Our new short courses in international law in armed conflict are now online.
These courses form part of our Executive Master in International Law in Armed Conflict. They are open to professionals – diplomats, lawyers, legal advisers, judges, NGO staff, human rights advocates, media specialists, professionals working in emergency situations, UN staff and staff from other international organizations – who want to deepen their expertise in a specific issue.
Courses – ten in total – provide participants with in-depth legal knowledge in issues like international refugee law, the classification of armed conflicts, preventing and combating terrorism, leading in the Human Rights Council, sanctions in public international law or peacebuilding in post-conflict and fragile situations.
Each course consists of five weekly classes held on Thursday or Friday (evenings or afternoons).
Applications must be submitted via an online form and need to include:
We added nine military occupations to our Rule of Law in Armed Conflicts (RULAC) online database. Visitors can discover them either by browsing the map or by browsing conflicts per types or regions.
Ten years after the establishment of the UN Human Rights Council, our new publication highlights the current challenges related to the Council’s approach to armed non-state actors and proposes recommendations to better address this phenomenon.
The International film festival and forum on human rights (FIFDH) and the Geneva Academy co-organize this debate on artificial intelligence (AI), whih will be preceeded by the projection of the film Pre Crime.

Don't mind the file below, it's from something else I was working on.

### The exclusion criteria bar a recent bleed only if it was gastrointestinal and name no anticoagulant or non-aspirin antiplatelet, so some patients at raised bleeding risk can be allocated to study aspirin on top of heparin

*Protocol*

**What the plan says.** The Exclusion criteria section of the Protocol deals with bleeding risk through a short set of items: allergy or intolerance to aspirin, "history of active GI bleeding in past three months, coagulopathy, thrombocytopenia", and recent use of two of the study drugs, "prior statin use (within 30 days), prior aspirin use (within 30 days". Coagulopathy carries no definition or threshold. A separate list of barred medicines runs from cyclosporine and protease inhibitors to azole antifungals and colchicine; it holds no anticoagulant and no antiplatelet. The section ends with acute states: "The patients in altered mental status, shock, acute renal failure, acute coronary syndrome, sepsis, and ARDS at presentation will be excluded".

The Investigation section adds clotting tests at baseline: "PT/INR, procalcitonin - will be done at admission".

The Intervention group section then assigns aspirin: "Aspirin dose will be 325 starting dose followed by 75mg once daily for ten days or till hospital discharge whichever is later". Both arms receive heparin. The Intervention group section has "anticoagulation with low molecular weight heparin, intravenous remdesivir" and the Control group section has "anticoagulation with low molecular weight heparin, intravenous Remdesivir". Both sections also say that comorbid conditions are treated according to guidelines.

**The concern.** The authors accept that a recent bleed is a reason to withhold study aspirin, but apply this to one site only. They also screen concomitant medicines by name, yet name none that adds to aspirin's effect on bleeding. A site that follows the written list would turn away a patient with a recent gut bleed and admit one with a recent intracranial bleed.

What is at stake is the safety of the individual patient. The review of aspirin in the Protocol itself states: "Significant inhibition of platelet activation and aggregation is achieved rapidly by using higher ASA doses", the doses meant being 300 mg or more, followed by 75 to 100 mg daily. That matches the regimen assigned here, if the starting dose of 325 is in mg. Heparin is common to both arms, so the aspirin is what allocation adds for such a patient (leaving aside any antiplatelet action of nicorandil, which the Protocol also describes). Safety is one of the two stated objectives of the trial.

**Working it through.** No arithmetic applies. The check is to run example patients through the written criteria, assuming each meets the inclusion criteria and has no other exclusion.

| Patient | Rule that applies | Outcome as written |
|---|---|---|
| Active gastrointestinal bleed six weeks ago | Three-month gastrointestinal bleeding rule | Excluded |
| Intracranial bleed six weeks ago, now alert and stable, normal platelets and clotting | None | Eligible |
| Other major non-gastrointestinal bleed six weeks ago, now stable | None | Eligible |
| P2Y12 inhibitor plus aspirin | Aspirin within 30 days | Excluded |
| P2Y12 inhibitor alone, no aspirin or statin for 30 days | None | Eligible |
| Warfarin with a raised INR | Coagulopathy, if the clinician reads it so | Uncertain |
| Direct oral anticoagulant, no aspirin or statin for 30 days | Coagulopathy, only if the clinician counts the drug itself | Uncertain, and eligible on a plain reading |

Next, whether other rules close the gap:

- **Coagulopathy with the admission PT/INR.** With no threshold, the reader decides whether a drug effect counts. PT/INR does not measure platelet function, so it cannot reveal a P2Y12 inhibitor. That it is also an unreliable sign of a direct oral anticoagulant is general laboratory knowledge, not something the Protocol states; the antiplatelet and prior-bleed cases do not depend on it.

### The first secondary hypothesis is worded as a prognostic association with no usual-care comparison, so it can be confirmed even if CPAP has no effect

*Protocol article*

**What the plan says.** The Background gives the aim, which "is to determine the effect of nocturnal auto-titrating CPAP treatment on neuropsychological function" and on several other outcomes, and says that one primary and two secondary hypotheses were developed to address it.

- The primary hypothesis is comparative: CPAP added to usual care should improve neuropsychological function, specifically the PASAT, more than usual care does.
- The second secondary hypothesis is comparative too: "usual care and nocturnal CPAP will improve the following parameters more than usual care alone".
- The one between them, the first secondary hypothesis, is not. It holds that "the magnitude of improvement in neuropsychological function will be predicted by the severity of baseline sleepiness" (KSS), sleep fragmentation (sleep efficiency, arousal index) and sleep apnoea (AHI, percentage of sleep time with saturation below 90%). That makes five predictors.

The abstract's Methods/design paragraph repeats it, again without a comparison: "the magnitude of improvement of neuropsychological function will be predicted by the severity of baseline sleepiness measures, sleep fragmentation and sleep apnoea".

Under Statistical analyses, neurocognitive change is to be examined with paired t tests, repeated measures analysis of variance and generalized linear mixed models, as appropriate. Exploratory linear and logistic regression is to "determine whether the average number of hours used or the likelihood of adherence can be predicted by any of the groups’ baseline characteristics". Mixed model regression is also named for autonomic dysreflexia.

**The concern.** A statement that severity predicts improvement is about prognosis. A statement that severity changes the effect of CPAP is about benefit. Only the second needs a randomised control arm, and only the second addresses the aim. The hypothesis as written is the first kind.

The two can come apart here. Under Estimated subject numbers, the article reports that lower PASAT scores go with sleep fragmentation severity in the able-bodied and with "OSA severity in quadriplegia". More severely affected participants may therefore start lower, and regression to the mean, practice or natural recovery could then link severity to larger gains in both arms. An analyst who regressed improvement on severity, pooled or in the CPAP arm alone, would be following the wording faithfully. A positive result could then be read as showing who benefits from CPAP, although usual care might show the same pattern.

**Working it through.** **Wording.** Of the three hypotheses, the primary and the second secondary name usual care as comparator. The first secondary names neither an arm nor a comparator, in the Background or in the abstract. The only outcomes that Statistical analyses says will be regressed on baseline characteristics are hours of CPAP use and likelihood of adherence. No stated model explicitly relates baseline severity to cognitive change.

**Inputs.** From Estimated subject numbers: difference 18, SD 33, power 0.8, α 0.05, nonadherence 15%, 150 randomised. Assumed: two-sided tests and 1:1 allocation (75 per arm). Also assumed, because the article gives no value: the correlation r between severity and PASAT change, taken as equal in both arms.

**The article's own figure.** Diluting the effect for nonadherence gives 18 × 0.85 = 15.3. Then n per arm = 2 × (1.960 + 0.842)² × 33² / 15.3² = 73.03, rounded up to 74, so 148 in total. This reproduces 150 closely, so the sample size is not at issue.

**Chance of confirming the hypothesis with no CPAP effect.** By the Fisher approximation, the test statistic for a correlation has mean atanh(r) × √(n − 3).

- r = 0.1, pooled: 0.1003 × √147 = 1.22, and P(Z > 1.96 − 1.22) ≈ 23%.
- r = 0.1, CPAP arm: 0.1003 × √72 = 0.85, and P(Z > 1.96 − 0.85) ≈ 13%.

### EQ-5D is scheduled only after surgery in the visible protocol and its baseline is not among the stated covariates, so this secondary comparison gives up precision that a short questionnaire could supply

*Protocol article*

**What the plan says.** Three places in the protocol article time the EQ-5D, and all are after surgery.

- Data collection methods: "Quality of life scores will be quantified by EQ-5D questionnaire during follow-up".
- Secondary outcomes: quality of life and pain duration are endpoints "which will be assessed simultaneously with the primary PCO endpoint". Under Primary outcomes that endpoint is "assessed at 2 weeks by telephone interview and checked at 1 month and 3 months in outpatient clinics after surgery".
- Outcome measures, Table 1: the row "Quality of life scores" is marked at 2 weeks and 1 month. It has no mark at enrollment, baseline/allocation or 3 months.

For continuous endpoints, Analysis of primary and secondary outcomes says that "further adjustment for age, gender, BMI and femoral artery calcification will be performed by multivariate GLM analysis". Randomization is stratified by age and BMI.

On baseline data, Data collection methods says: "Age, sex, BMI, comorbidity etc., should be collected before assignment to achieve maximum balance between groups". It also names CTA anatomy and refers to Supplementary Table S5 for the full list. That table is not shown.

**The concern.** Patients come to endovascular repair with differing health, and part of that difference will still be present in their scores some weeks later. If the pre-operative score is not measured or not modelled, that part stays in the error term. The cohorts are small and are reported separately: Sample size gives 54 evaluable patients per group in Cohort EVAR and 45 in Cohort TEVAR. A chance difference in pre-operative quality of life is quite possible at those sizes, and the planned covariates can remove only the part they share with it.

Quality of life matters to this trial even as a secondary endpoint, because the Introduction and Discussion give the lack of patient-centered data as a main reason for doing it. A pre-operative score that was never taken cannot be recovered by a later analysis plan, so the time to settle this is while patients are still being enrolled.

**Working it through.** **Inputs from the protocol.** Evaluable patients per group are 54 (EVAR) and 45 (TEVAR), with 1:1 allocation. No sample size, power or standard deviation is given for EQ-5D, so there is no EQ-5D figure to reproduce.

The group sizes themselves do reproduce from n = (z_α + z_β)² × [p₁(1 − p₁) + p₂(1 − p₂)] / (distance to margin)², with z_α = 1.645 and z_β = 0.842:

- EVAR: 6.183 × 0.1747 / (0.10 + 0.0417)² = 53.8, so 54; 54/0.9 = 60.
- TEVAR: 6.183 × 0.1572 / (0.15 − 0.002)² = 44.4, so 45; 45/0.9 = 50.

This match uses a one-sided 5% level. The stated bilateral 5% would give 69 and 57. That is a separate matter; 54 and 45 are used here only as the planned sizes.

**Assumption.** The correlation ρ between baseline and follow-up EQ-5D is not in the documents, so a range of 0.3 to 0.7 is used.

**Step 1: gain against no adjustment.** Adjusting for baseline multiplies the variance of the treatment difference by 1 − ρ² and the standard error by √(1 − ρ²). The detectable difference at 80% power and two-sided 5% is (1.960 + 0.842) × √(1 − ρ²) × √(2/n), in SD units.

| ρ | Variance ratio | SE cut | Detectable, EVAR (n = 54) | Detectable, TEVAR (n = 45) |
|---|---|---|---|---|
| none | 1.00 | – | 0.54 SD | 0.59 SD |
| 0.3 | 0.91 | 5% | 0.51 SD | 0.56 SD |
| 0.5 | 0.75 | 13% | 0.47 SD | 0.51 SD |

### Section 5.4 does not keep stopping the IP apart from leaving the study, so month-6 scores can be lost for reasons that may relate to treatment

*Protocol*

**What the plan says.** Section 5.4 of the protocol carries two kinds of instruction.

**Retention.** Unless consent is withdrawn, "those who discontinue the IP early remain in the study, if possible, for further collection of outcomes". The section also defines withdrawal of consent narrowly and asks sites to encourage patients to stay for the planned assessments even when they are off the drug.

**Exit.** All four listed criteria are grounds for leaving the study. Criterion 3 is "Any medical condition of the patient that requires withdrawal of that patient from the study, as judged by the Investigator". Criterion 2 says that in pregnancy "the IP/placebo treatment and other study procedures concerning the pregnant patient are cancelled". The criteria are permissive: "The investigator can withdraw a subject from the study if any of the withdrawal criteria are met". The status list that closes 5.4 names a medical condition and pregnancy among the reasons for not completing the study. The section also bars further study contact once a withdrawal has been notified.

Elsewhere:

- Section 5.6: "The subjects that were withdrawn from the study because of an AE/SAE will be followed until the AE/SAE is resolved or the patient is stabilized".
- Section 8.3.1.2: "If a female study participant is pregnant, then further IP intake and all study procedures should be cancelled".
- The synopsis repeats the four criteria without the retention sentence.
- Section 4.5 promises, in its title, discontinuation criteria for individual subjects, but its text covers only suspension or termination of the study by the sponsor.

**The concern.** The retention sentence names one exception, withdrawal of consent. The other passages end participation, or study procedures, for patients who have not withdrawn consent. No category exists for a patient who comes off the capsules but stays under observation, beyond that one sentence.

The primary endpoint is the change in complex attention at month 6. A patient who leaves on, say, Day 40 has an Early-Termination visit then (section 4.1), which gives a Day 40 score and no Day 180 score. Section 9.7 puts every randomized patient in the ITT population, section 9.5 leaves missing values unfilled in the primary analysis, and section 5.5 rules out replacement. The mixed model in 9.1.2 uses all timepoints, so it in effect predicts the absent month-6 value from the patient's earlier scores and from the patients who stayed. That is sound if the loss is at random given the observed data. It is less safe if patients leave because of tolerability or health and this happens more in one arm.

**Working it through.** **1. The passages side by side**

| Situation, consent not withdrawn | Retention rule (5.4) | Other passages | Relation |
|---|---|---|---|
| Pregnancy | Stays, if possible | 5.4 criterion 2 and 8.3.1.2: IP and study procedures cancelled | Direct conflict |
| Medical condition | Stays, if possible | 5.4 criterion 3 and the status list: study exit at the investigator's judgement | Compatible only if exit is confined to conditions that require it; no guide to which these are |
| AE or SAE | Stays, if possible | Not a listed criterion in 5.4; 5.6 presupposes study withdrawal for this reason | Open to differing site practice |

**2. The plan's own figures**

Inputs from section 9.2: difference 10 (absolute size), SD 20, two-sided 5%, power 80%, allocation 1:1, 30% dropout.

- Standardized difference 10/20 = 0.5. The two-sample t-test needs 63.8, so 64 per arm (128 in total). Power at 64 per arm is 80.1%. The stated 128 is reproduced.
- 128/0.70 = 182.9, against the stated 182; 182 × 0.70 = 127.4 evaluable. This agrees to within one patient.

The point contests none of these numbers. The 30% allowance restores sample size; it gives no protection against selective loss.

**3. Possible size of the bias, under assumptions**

Fionnuala Ní Aoláin will present her new book ‘The Oxford Handbook of Gender and Conflict’, which focuses on the multidimensionality of gender in conflict.
This course examines one of the main purpose of international humanitarian law (IHL), which is to mitigate human suffering caused by war. It enables a careful evaluation of the various IHL rules intended to help protect vulnerable persons, such as civilians and prisoners of war, as well as property during armed conflict.
UN Photo/Stuart Price
This course provides a concise and systematic treatment of the peacebuilding process in post-conflict and fragile situations. It adopts a holistic definition of peacebuilding that combines the socio-political issues with economic growth in a sustainable development perspective.
The Rule of Law in Armed Conflicts project (RULAC) is a unique online portal that identifies and classifies all situations of armed violence that amount to an armed conflict under international humanitarian law (IHL). It is primarily a legal reference source for a broad audience, including non-specialists, interested in issues surrounding the classification of armed conflicts under IHL.
This research project looked at the reactions to norms of more than 30 armed groups worldwide.